Double Injection Strategies for Ethanol-Fuelled Gasoline Compression Ignition (GCI) Combustion in a Single-Cylinder Light-Duty Diesel Engine 2016-01-2303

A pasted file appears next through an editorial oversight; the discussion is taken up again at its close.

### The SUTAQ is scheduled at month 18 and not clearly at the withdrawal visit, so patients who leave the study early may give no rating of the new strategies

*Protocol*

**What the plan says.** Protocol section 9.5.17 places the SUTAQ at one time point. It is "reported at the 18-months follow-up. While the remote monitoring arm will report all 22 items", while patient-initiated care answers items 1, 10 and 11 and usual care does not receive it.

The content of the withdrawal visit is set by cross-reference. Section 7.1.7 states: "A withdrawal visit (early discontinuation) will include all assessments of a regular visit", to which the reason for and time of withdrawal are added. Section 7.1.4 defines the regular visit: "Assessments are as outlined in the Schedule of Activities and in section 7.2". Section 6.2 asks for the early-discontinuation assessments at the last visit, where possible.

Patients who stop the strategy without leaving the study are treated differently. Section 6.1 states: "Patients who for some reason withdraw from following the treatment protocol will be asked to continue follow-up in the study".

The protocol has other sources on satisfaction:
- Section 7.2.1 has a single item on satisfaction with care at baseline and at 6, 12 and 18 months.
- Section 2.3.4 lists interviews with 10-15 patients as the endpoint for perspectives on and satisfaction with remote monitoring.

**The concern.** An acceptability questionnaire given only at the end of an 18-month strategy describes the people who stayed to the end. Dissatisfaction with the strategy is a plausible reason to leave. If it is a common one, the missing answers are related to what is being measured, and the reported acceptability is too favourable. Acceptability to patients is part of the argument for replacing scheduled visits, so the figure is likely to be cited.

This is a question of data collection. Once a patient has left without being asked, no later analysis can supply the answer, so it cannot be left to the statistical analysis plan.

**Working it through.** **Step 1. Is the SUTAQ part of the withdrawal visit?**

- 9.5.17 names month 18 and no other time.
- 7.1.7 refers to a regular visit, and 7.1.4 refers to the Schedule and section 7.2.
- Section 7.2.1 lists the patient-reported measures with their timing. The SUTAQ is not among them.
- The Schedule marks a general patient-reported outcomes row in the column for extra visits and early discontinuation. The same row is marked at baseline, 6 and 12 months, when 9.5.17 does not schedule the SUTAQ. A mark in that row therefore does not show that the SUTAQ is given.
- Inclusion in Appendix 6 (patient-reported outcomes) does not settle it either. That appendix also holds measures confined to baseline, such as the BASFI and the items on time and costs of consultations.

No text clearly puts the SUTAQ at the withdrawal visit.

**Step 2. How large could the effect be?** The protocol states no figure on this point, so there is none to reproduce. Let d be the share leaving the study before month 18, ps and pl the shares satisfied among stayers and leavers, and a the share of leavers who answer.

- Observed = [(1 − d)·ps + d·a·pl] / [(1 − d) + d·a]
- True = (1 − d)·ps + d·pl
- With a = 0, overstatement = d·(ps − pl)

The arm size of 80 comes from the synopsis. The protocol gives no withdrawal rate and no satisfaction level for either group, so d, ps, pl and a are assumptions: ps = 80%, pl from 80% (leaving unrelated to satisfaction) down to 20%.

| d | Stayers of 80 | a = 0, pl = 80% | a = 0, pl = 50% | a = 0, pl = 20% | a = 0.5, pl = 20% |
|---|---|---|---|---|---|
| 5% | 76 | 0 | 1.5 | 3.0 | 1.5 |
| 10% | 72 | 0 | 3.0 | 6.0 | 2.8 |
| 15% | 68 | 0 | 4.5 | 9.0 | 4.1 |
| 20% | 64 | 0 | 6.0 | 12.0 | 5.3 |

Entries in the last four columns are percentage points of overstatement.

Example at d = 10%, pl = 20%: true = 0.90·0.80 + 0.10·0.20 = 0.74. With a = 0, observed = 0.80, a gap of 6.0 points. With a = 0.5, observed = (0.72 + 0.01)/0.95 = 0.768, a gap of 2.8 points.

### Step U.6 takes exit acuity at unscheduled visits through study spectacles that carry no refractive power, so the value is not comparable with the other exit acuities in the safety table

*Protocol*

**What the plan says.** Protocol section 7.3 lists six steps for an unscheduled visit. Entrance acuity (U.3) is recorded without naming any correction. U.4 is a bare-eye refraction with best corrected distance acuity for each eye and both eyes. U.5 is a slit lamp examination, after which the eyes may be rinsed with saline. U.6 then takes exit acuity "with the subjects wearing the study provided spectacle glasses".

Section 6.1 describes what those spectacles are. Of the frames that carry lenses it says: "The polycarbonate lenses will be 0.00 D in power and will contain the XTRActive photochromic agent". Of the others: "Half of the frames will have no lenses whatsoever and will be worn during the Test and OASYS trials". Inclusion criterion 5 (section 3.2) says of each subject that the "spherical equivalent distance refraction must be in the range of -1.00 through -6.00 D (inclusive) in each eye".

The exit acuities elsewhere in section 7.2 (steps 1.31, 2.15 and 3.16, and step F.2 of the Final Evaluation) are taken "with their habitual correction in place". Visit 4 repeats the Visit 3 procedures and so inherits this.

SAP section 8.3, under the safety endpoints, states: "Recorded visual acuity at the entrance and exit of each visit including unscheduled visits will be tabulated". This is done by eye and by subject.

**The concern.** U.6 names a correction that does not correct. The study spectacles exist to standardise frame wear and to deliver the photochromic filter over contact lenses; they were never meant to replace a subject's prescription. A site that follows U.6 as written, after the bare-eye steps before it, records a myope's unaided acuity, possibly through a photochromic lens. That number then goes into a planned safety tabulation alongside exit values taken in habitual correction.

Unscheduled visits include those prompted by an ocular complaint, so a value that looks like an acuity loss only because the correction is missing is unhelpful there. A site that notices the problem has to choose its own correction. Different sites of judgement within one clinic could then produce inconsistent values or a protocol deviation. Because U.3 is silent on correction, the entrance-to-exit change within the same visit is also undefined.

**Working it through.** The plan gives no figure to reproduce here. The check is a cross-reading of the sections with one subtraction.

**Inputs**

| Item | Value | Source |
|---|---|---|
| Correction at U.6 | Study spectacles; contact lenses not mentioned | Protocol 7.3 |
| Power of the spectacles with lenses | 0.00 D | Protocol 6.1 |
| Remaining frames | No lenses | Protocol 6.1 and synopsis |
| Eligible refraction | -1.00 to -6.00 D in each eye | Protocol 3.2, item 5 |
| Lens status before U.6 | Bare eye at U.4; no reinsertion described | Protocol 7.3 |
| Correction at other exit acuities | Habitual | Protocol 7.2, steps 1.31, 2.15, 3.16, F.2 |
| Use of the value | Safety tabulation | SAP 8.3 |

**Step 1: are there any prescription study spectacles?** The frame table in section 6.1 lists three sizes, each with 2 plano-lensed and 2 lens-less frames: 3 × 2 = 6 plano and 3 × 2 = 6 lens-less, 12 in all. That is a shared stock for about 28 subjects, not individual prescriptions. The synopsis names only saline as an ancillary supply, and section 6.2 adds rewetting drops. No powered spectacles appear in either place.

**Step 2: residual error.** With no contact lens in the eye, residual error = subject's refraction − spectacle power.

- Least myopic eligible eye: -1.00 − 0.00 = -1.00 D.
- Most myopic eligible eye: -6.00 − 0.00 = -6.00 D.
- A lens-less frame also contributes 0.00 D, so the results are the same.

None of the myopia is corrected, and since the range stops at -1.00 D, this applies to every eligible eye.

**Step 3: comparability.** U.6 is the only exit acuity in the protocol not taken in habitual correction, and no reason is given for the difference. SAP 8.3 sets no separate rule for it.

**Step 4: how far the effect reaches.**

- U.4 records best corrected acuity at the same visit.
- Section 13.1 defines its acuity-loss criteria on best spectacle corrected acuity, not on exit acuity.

Ethanol has been selected as a fuel for gasoline compression ignition (GCI) engines realising partially premixed charge combustion, considering its higher resistance to auto-ignition, higher evaporative cooling and oxygen contents than widely used gasoline, all of which could further improve already high efficiency and low smoke/NOx emissions of GCI engines. The in-cylinder phenomena and engine-out emissions were measured in a single-cylinder automotive-size common-rail diesel engine with a special emphasis on double injection strategies implementing early first injection near BDC and late second injection near TDC. Three key parameters are investigated to optimise the double injection strategy including the proportion of the first and second injection mass, the first injection timing, and the second injection timing, while other operating conditions were held constant at the engine speed of 2000 rpm, intake air temperature of 80°C, common-rail pressure of 50 MPa, and indicated mean effective pressure (IMEP) of about 950 kPa. From the experiments, it is found that the higher proportion of the first injection results in higher in-cylinder pressure, pressure rise rate, and apparent heat release rate, which contributes to the increased indicated MEP (IMEP), indicated engine efficiency and reduced indicated specific fuel consumption (ISFC). However, the increased noise was problematic. The engine-out emissions of smoke, uHC, and CO also show a decreasing trend with increasing first-injection fraction; however, this leads to the increased NOx emissions due to the advanced combustion phasing and increased peak aHRR. Regarding the first injection timing variations, more advanced first injection tends to show improved performance due primarily to the extended pre-combustion mixing time and hence increased mixture homogeneity. The advanced first injection, however, increases the NOx emissions as the increased mixture homogeneity causes more advanced combustion phasing and thereby increasing the combustion temperature. For the second injection timing variations, the results exhibit that the decreased IMEP and increased ISFC limit the late second injection while it is the high noise and NOx emission to limit the early second injection. Compared with the diesel baseline condition, the optimised engine operating conditions of the present study with 54% first injection at 170°CA bTDC and 46% second injection at 3°CA bTDC achieves 32% higher indicated engine efficiency and 23% lower NOx emissions while smoke emissions are kept low at about 2% opacity and the combustion efficiency estimated using uHC/CO emissions stays high at 96%. The estimated noise was also low at 83.7 dB. The ISFC is reduced by 1% despite 33% lower calorific value of ethanol than a conventional diesel fuel.